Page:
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Research to explore how transportation officials use social media in emergencies
A University of Nebraska–Lincoln researcher is leading a national effort to gather information on how state departments of transportation use social media during emergencies, with an eye toward developing best practices to improve crisis communications.
The research is focusing on social media use during emergencies ranging from natural disasters to civil unrest to large traffic jams, said Christine Wittich, assistant professor of civil and environmental engineering, who’s the principal investigator for the yearlong project. It’s being funded by $45,000 from the National Cooperative Highway Research Program through the National Academy of Sciences.
Departments of transportation have a variety of policies and protocols for dealing with emergencies, but there’s considerable variability in how they might use social media at these key times, Wittich said. It can be essential in detection of emergencies, damage assessment and evacuation plans.
“Different states leverage it in different ways,” said Wittich, whose research focuses on analysis and design of structures to improve resilience to natural hazards and extreme events. “There’s so much opportunity there, but there’s sort of a mismatched approach across the country and even within states.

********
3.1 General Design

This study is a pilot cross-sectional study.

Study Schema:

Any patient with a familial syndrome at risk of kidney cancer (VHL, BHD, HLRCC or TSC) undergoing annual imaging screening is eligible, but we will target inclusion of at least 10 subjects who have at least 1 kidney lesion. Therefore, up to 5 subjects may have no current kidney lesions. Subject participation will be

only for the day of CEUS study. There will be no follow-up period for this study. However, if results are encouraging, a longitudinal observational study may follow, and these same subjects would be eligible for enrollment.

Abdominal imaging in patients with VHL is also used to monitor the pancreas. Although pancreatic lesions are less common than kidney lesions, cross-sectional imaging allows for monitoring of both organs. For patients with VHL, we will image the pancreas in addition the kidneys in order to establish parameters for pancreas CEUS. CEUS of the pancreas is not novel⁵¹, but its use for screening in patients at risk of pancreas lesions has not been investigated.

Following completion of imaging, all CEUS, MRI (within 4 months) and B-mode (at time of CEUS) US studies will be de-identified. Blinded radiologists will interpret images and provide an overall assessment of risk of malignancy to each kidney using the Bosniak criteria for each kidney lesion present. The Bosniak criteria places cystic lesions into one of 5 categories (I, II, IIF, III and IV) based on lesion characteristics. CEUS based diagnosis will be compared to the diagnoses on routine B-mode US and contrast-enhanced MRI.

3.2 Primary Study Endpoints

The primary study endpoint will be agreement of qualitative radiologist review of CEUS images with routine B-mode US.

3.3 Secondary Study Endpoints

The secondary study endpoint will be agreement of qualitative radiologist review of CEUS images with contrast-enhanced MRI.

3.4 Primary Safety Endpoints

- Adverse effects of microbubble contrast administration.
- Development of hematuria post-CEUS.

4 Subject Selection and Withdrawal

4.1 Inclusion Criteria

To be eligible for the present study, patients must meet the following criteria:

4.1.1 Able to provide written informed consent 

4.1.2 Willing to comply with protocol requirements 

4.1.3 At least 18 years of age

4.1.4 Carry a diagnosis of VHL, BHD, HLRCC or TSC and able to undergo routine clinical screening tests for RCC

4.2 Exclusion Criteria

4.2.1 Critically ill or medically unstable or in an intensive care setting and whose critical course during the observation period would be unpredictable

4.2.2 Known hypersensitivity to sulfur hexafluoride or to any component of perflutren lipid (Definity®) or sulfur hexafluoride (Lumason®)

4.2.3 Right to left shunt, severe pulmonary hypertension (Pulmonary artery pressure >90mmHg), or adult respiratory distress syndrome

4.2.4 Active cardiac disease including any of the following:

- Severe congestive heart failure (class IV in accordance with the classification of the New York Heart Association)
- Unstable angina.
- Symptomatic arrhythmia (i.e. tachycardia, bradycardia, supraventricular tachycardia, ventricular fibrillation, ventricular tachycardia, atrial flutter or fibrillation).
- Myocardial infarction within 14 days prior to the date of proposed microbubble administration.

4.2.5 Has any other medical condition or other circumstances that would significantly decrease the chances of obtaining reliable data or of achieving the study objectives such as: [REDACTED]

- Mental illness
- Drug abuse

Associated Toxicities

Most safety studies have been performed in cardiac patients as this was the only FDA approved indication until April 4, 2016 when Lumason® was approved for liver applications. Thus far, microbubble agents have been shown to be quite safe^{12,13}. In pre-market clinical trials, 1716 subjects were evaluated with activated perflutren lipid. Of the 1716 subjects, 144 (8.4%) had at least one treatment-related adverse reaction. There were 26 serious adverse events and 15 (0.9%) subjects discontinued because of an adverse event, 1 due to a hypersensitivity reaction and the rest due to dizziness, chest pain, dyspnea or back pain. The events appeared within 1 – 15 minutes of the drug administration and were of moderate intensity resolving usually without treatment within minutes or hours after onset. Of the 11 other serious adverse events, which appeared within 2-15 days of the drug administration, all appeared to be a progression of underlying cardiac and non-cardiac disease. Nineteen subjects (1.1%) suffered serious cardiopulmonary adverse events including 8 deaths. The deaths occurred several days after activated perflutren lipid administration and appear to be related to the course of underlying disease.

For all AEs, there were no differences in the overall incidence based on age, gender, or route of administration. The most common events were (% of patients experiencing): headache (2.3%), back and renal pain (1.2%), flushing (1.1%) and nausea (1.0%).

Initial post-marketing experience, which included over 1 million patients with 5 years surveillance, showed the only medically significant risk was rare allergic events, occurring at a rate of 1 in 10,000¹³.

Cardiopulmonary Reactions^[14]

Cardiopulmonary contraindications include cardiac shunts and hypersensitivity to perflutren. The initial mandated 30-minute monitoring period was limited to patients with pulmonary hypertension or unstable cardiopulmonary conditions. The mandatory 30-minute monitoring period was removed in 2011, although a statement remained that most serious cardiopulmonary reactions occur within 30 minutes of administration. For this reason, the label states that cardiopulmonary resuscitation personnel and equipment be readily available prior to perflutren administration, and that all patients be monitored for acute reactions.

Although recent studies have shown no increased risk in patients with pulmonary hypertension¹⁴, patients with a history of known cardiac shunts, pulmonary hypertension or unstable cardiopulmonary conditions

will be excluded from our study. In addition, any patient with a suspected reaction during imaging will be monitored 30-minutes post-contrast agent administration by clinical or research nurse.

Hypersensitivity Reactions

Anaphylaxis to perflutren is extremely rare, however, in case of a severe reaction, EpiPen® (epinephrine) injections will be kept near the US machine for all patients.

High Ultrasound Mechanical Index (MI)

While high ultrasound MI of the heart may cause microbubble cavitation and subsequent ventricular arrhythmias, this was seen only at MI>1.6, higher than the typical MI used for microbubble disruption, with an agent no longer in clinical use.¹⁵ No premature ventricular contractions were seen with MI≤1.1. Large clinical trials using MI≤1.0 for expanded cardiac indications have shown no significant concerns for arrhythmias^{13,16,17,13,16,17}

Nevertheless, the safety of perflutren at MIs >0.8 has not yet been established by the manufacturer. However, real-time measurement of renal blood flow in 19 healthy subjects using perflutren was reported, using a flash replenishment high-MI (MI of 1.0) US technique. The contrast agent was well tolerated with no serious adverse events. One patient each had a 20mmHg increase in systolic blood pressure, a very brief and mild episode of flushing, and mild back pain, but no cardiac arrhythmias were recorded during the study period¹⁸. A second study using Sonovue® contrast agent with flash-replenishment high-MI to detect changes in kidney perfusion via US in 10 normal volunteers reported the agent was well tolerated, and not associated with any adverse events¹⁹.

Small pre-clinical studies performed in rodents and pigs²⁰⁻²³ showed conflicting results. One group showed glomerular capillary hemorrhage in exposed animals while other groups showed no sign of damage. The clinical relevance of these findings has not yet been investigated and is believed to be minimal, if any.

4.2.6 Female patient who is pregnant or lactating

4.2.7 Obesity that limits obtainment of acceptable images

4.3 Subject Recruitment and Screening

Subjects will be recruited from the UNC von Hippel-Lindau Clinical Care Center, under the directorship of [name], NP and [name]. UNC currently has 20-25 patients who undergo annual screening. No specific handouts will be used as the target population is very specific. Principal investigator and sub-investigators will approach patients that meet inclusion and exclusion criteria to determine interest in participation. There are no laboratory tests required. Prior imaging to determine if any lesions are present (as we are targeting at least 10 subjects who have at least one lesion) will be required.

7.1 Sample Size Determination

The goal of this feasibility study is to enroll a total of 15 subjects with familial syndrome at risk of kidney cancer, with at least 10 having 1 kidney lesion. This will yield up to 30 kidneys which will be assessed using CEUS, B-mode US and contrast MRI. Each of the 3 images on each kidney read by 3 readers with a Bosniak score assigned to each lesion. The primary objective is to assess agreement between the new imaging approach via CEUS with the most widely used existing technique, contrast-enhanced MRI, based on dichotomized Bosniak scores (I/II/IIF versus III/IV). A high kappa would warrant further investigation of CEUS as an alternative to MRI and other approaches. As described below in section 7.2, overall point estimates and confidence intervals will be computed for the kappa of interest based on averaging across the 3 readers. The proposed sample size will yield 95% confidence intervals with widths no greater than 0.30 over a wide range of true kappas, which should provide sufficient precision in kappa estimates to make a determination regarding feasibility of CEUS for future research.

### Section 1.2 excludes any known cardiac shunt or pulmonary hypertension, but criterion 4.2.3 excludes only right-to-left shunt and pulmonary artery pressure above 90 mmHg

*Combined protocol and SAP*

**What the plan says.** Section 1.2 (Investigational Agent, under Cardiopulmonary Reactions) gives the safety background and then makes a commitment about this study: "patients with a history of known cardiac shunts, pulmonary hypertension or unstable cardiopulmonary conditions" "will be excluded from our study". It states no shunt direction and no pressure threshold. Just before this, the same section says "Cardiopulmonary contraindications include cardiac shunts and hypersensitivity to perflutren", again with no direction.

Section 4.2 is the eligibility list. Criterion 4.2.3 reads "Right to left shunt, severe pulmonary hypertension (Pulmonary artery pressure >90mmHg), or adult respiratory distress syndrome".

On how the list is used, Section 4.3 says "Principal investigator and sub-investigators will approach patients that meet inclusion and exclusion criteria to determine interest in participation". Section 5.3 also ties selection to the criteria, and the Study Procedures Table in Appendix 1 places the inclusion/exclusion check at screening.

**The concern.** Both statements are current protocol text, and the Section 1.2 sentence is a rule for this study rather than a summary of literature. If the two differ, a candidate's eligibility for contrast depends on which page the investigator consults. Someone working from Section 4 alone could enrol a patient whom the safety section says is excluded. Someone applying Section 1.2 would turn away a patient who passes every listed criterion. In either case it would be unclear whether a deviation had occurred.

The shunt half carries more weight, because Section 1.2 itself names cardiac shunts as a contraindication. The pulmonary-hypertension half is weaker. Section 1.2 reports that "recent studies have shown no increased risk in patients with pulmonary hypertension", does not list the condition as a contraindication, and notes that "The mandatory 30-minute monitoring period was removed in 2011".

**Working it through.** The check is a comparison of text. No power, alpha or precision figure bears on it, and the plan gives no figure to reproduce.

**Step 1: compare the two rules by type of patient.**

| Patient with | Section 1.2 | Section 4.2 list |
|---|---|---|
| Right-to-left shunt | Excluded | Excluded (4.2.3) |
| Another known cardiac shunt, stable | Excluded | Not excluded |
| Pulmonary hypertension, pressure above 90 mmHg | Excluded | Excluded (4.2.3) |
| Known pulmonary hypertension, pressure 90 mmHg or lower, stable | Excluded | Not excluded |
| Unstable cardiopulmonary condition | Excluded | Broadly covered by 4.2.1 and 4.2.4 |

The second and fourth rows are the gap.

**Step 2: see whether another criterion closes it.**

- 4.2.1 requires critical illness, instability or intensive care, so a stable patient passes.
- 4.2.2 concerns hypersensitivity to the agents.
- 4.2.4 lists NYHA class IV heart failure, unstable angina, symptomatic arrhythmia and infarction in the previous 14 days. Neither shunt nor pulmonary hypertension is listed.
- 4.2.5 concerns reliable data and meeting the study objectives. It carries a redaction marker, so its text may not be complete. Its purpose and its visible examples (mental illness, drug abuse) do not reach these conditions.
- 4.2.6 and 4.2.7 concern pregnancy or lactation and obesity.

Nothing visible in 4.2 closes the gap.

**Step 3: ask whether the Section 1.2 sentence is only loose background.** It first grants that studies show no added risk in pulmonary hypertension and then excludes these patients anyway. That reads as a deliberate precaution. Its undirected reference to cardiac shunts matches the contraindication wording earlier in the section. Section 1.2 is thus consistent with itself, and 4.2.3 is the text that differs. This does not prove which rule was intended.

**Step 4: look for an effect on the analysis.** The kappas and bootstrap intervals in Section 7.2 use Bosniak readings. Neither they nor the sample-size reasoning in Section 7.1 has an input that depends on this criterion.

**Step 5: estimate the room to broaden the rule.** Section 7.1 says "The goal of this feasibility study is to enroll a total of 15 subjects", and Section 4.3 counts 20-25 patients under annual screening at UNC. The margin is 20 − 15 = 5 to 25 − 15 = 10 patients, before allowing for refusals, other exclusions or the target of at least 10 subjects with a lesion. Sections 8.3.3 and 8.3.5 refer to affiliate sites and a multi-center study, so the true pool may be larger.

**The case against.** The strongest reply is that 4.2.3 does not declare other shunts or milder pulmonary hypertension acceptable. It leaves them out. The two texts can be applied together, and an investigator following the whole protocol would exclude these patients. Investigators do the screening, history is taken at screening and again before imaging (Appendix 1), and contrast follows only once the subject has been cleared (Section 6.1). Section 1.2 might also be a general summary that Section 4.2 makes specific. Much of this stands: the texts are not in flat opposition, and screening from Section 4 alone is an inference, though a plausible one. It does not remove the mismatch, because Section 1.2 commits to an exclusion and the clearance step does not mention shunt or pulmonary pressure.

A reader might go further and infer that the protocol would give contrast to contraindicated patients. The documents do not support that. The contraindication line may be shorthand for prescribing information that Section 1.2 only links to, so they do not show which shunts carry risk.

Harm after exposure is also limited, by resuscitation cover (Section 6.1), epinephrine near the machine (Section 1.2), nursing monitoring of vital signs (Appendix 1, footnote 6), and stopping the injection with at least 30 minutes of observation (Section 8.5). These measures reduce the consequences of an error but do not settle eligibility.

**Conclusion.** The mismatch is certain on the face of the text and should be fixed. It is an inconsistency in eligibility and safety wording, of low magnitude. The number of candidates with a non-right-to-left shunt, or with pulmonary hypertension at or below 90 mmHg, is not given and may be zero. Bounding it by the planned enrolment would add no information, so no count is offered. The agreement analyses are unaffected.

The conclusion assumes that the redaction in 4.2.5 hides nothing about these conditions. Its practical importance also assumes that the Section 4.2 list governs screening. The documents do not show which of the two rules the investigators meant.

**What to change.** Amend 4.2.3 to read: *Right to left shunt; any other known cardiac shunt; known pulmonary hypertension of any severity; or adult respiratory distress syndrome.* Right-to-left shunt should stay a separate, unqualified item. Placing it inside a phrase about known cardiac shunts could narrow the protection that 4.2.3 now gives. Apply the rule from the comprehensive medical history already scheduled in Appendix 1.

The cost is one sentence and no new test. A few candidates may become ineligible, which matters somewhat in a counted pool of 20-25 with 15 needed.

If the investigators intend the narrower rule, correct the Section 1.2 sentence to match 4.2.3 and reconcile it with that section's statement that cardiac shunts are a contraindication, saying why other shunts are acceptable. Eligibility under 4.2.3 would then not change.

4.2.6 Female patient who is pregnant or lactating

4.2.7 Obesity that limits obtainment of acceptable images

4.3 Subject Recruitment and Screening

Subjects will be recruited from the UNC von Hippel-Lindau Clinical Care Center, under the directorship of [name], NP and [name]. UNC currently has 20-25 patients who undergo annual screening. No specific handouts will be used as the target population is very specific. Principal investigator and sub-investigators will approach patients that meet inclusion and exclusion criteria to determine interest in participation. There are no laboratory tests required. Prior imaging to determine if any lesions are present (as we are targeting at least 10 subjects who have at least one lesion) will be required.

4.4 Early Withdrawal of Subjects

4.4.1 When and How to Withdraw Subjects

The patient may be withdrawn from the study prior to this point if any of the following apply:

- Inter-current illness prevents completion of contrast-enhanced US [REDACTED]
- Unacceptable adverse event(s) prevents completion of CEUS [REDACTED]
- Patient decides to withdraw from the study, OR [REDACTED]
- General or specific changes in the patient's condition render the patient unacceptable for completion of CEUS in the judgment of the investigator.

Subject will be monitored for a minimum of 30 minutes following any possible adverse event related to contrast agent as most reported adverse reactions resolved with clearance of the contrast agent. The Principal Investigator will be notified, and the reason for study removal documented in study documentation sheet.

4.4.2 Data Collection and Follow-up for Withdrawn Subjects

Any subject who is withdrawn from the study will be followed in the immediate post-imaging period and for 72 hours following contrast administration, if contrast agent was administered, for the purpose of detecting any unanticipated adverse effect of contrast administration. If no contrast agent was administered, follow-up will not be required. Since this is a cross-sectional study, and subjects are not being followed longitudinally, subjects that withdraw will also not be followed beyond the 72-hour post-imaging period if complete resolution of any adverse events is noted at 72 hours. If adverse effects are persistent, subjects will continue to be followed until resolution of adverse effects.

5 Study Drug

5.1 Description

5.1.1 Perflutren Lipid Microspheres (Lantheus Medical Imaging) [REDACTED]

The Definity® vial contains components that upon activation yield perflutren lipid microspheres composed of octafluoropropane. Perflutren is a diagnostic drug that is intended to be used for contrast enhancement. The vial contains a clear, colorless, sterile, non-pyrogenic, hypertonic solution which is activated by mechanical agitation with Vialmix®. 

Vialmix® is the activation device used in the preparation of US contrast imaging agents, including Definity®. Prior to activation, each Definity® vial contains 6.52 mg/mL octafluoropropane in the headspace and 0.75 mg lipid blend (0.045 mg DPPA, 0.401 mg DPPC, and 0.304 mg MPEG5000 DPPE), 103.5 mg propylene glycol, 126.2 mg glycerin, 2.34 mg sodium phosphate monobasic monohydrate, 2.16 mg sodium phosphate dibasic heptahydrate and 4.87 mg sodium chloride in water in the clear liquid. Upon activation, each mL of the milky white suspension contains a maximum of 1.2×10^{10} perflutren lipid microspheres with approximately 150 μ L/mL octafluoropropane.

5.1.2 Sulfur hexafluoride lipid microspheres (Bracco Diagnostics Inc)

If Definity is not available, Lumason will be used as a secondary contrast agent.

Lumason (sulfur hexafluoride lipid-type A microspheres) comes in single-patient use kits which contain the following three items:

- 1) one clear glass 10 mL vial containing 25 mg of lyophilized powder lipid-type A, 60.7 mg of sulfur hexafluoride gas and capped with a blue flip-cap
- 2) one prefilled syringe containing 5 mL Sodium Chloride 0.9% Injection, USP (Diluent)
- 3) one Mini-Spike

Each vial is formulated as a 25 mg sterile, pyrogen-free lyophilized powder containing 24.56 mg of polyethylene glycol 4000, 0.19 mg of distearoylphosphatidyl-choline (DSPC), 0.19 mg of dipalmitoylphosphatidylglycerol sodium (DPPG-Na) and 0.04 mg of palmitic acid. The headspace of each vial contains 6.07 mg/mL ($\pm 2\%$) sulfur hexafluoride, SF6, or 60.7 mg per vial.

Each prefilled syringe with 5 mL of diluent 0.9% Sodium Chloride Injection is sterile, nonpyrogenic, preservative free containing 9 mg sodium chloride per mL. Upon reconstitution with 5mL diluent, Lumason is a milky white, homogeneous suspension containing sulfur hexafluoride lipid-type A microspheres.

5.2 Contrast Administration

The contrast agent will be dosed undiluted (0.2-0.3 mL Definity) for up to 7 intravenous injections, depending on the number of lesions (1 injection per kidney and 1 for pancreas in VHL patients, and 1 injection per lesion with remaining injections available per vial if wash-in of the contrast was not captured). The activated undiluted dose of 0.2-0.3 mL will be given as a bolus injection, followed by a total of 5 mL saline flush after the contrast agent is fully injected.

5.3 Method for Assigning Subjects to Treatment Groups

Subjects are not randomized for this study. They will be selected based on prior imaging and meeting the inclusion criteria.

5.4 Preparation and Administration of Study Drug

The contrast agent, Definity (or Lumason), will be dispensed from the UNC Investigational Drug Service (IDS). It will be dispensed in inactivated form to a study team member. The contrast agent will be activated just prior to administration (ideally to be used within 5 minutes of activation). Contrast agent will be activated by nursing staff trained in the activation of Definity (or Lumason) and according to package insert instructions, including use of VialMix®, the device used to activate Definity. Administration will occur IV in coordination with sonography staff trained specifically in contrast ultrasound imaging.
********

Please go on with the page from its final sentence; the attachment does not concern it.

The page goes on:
“We’re getting a lay of the land of what departments of transportation are currently doing, what they would like to do and what are some barriers.
“There’s a two-way street with social media during emergencies. There is getting information out to the public. There are a lot of states that are excellent at that. But we are also looking at how agencies are looking at what’s coming in from social media — harvesting and leveraging the social media data.”
That might include vetting such information for accuracy, then figuring out how to use it so it’s useful to the public, she said.
Wittich’s project will document the social media practices of departments of transportation during emergencies across the country. Information the researchers are looking for includes:
Types of emergency scenarios for which social media data is being leveraged, including natural disasters, hazmat incidents and civil unrest.
Types of social media data monitored and captured, including Twitter, Facebook, Nextdoor and LinkedIn.
Use of data before, during and after emergency events, including capturing, reviewing, internal and external sharing, and messaging and decision making.
Processes and training for filtering and vetting data for accuracy, relevance and actionability.
Barriers to collecting and using data, such as privacy issues, infrastructure, access restrictions and agency policy.
Departments of transportation documented policies regarding use of social media data.
Departments of transportation metrics for measuring effectiveness of collecting and using social media data.
Information will be collected through literature review, survey of state departments of transportation and follow-up interviews with selected agencies for the development of case examples. Information gaps and suggestions for research to address those gaps will be identified.
Wittich hopes to use the information gathered this year for a future project to develop best practices for departments of transportation.